hide message

Welcome to the Resource Centre

We make it our mission to work with advocates in civil society, business and government to address inequalities of power, seek remedy for abuse, and ensure protection of people and planet.

Both companies and impacted communities thank us for the resources and support we provide.

This is only possible because of your support. Please make a donation today.

Thank you,
Phil Bloomer, Executive Director

Donate now hide message

You are being redirected to the story the piece of content is found in so you can read it in context. Please click the following link if you are not automatically redirected within a couple seconds:

Australian Government announces details of modern slavery reporting requirement

The Australian Government will introduce legislation to Parliament by mid-2018 to enact a Commonwealth Modern Slavery Act (MSA). Following a consultation process, the Australian government has announced details of the reporting requirement to be included in the upcoming MSA. 

Key features of the reporting requirement will include:

  • Application to a broad range of entities to ensure a level playing field. This includes foreign entities carrying on a business in Australia.
  • Coverage of the Australian Government which will lead by example by publishing an annual consolidated statement covering Commonwealth procurement. Commonwealth corporations and Commonwealth companies not covered by the Commonwealth Procurement Rules will publish separate Modern Slavery Statements.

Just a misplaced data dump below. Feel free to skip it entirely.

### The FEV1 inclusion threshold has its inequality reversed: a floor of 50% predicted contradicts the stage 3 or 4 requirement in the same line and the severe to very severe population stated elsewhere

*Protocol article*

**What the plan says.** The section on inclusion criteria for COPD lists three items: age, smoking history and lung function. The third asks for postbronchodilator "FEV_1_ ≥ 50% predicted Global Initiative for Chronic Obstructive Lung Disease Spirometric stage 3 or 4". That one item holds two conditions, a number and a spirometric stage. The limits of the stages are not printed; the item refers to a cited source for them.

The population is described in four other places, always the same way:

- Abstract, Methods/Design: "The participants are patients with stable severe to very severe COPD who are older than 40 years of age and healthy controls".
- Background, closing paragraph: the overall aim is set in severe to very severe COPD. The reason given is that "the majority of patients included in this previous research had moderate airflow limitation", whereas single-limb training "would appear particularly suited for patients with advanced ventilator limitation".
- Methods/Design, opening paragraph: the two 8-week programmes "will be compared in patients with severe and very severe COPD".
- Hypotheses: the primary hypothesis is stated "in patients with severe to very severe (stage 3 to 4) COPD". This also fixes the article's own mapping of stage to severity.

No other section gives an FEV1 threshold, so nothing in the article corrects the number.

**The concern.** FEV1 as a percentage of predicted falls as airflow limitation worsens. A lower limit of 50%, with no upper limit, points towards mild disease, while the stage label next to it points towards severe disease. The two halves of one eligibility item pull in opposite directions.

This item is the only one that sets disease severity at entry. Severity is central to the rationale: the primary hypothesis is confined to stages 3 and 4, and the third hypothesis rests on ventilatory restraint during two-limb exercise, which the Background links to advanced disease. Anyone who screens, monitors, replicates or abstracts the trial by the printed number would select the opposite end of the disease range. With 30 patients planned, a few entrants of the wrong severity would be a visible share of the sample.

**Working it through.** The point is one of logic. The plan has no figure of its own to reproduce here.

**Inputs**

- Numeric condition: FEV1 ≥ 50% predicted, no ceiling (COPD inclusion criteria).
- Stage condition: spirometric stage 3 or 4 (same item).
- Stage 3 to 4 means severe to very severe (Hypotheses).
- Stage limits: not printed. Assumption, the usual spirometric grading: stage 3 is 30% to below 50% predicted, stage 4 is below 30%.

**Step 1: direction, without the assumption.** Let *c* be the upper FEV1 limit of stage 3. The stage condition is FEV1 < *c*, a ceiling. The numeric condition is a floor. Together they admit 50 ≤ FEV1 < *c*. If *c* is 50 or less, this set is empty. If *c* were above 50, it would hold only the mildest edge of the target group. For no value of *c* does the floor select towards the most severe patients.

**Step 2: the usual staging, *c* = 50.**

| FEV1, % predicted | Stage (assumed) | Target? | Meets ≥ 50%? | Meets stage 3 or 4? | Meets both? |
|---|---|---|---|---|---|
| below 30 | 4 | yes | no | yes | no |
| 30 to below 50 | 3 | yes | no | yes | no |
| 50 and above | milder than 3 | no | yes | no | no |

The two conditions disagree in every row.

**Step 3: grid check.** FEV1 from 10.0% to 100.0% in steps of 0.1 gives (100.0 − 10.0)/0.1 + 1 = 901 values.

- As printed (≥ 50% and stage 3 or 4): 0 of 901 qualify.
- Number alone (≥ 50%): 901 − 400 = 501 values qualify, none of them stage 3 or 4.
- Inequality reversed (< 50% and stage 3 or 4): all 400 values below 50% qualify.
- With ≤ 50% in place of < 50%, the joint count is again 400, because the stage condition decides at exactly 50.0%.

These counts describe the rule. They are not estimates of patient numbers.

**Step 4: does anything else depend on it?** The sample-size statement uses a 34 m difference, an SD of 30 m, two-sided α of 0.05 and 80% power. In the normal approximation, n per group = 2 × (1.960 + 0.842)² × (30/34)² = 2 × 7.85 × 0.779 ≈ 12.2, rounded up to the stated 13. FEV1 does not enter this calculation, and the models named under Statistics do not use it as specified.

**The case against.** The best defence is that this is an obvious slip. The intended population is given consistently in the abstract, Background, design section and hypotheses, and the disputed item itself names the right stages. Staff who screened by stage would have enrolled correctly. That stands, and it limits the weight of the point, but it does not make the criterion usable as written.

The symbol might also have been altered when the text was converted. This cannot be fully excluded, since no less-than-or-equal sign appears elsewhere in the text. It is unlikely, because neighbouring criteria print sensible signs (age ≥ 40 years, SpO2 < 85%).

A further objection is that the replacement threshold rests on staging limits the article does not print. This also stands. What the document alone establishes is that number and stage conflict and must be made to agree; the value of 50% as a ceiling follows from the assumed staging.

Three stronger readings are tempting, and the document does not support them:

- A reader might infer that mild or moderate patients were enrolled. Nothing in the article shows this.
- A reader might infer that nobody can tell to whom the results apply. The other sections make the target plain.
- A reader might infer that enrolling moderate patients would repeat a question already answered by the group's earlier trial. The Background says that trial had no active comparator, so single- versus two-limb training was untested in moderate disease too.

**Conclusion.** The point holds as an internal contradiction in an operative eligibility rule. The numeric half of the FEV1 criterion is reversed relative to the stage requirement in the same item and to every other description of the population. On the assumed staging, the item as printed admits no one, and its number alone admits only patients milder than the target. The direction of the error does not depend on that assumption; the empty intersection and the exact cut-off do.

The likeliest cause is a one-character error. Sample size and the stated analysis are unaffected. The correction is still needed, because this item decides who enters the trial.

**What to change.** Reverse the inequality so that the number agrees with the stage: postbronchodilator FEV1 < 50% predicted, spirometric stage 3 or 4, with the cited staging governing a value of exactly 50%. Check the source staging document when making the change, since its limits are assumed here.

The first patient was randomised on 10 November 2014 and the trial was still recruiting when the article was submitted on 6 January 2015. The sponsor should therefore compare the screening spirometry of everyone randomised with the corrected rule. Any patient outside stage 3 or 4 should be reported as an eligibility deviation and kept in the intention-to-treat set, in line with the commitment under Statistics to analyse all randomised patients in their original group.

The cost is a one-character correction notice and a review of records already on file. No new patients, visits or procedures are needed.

• Reporting on all modern slavery practices criminalised under Commonwealth law, including slavery, trafficking in persons, servitude, forced labour and forced marriage.
  • A Government-run, public central repository to ensure all Modern Slavery Statements are easily accessible. Reporting entities will need to publish Modern Slavery Statements within six months from the end of their financial year.
  • Four mandatory reporting criteria to provide certainty for business and ensure high quality Modern Slavery Statements. These criteria will require reporting entities to provide information about: their structure, operations and supply chains; potential modern slavery risks; actions taken to address these risks; and how they assess the effectiveness of their actions.
  • A reporting threshold of $100 million annual consolidated revenue. This threshold will cover approximately 3,000 entities.
  • Support and assistance for reporting entities through a dedicated Business Engagement Unit in the Department of Home Affairs. The Unit will also promote best-practice, administer the central repository and undertake awareness raising and training.
  • Clear and comprehensive guidance for business about the reporting requirement and their obligations. Government will draft this guidance in consultation with business and civil society.
  • Commitment to a review of the reporting requirement and its effectiveness three years after it takes effect to ensure it remains appropriate for the Australian context.

Read the full post here